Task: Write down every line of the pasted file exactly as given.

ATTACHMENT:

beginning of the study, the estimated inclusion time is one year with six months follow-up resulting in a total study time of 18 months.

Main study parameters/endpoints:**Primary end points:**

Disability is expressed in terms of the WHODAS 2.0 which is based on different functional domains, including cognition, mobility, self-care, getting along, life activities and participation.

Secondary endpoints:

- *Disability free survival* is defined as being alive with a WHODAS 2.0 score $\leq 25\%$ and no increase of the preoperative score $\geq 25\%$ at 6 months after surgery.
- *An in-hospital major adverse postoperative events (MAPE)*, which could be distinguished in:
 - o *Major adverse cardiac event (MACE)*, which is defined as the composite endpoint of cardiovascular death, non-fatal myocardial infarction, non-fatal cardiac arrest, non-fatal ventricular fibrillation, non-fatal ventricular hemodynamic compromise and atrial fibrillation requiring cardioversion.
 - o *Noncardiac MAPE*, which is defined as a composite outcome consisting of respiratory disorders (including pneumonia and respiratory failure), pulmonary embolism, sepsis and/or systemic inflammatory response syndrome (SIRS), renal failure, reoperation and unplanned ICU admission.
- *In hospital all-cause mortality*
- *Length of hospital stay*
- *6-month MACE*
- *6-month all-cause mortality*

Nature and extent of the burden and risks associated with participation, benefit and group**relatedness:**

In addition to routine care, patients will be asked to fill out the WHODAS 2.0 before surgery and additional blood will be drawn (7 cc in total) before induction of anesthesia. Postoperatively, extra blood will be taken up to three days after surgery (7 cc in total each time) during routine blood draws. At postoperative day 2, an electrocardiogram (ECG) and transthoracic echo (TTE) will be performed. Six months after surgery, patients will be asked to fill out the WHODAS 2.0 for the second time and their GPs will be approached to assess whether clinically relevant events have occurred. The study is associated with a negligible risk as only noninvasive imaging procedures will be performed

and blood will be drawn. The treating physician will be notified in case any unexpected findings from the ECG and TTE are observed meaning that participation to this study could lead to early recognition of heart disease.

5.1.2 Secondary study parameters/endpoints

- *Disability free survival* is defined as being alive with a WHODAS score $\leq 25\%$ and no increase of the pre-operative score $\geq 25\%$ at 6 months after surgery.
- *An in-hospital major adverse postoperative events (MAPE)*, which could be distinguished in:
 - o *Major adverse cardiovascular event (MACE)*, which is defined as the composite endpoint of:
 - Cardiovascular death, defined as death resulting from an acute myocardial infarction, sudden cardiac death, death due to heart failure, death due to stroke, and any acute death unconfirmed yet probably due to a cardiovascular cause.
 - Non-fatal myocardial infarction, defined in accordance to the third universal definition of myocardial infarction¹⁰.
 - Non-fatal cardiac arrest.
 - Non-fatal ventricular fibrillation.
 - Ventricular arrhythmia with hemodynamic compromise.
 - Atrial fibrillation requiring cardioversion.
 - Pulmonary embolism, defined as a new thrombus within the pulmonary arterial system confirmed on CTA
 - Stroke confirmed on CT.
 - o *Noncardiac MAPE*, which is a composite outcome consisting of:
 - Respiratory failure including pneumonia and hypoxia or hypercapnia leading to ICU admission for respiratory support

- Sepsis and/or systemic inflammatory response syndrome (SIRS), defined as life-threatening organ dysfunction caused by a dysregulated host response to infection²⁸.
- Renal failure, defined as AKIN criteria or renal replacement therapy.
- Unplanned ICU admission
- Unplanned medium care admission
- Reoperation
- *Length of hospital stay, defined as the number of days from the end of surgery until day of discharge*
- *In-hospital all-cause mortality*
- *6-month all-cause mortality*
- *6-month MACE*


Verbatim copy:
beginning of the study, the estimated inclusion time is one year with six months follow-up resulting in a total study time of 18 months.

Main study parameters/endpoints:**Primary end points:**

Disability is expressed in terms of the WHODAS 2.0 which is based on different functional domains, including cognition, mobility, self-care, getting along, life activities and participation.

Secondary endpoints:

- *Disability free survival* is defined as being alive with a WHODAS 2.0 score $\leq 25\%$ and no increase of the preoperative score $\geq 25\%$ at 6 months after surgery.
- *An in-hospital major adverse postoperative events (MAPE)*, which could be distinguished in:
 - o *Major adverse cardiac event (MACE)*, which is defined as the composite endpoint of cardiovascular death, non-fatal myocardial infarction, non-fatal cardiac arrest, non-fatal ventricular fibrillation, non-fatal ventricular hemodynamic compromise and atrial fibrillation requiring cardioversion.
 - o *Noncardiac MAPE*, which is defined as a composite outcome consisting of respiratory disorders (including pneumonia and respiratory failure), pulmonary embolism, sepsis and/or systemic inflammatory response syndrome (SIRS), renal failure, reoperation and unplanned ICU admission.
- *In hospital all-cause mortality*
- *Length of hospital stay*
- *6-month MACE*
- *6-month all-cause mortality*

Nature and extent of the burden and risks associated with participation, benefit and group**relatedness:**

In addition to routine care, patients will be asked to fill out the WHODAS 2.0 before surgery and additional blood will be drawn (7 cc in total) before induction of anesthesia. Postoperatively, extra blood will be taken up to three days after surgery (7 cc in total each time) during routine blood draws. At postoperative day 2, an electrocardiogram (ECG) and transthoracic echo (TTE) will be performed. Six months after surgery, patients will be asked to fill out the WHODAS 2.0 for the second time and their GPs will be approached to assess whether clinically relevant events have occurred. The study is associated with a negligible risk as only noninvasive imaging procedures will be performed

and blood will be drawn. The treating physician will be notified in case any unexpected findings from the ECG and TTE are observed meaning that participation to this study could lead to early recognition of heart disease.

5.1.2 Secondary study parameters/endpoints

- *Disability free survival* is defined as being alive with a WHODAS score $\leq 25\%$ and no increase of the pre-operative score $\geq 25\%$ at 6 months after surgery.
- *An in-hospital major adverse postoperative events (MAPE)*, which could be distinguished in:
 - o *Major adverse cardiovascular event (MACE)*, which is defined as the composite endpoint of:
 - Cardiovascular death, defined as death resulting from an acute myocardial infarction, sudden cardiac death, death due to heart failure, death due to stroke, and any acute death unconfirmed yet probably due to a cardiovascular cause.
 - Non-fatal myocardial infarction, defined in accordance to the third universal definition of myocardial infarction¹⁰.
 - Non-fatal cardiac arrest.
 - Non-fatal ventricular fibrillation.
 - Ventricular arrhythmia with hemodynamic compromise.
 - Atrial fibrillation requiring cardioversion.
 - Pulmonary embolism, defined as a new thrombus within the pulmonary arterial system confirmed on CTA
 - Stroke confirmed on CT.
 - o *Noncardiac MAPE*, which is a composite outcome consisting of:
 - Respiratory failure including pneumonia and hypoxia or hypercapnia leading to ICU admission for respiratory support

- Sepsis and/or systemic inflammatory response syndrome (SIRS), defined as life-threatening organ dysfunction caused by a dysregulated host response to infection²⁸.
- Renal failure, defined as AKIN criteria or renal replacement therapy.
- Unplanned ICU admission
- Unplanned medium care admission
- Reoperation
- *Length of hospital stay, defined as the number of days from the end of surgery until day of discharge*
- *In-hospital all-cause mortality*
- *6-month all-cause mortality*
- *6-month MACE*